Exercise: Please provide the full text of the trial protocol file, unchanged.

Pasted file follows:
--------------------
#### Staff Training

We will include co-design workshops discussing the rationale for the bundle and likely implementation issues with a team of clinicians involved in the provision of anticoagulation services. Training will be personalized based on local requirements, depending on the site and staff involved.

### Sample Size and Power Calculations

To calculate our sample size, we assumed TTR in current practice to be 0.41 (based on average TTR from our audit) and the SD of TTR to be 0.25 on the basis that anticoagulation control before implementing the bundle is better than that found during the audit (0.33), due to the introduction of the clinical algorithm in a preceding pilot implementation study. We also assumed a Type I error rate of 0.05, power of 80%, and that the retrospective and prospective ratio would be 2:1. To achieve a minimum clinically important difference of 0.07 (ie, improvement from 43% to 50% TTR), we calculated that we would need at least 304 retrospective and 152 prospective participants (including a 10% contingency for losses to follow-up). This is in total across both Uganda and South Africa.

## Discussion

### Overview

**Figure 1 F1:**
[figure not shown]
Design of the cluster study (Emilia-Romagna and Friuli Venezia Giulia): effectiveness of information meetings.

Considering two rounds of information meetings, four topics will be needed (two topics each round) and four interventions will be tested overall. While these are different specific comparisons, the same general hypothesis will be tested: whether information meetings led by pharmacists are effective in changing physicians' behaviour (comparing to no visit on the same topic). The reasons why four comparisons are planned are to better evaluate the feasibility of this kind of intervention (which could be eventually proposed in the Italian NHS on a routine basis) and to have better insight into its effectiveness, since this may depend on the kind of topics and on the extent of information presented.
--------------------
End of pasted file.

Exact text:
#### Staff Training

We will include co-design workshops discussing the rationale for the bundle and likely implementation issues with a team of clinicians involved in the provision of anticoagulation services. Training will be personalized based on local requirements, depending on the site and staff involved.

### Sample Size and Power Calculations

To calculate our sample size, we assumed TTR in current practice to be 0.41 (based on average TTR from our audit) and the SD of TTR to be 0.25 on the basis that anticoagulation control before implementing the bundle is better than that found during the audit (0.33), due to the introduction of the clinical algorithm in a preceding pilot implementation study. We also assumed a Type I error rate of 0.05, power of 80%, and that the retrospective and prospective ratio would be 2:1. To achieve a minimum clinically important difference of 0.07 (ie, improvement from 43% to 50% TTR), we calculated that we would need at least 304 retrospective and 152 prospective participants (including a 10% contingency for losses to follow-up). This is in total across both Uganda and South Africa.

## Discussion

### Overview

**Figure 1 F1:**
[figure not shown]
Design of the cluster study (Emilia-Romagna and Friuli Venezia Giulia): effectiveness of information meetings.

Considering two rounds of information meetings, four topics will be needed (two topics each round) and four interventions will be tested overall. While these are different specific comparisons, the same general hypothesis will be tested: whether information meetings led by pharmacists are effective in changing physicians' behaviour (comparing to no visit on the same topic). The reasons why four comparisons are planned are to better evaluate the feasibility of this kind of intervention (which could be eventually proposed in the Italian NHS on a routine basis) and to have better insight into its effectiveness, since this may depend on the kind of topics and on the extent of information presented.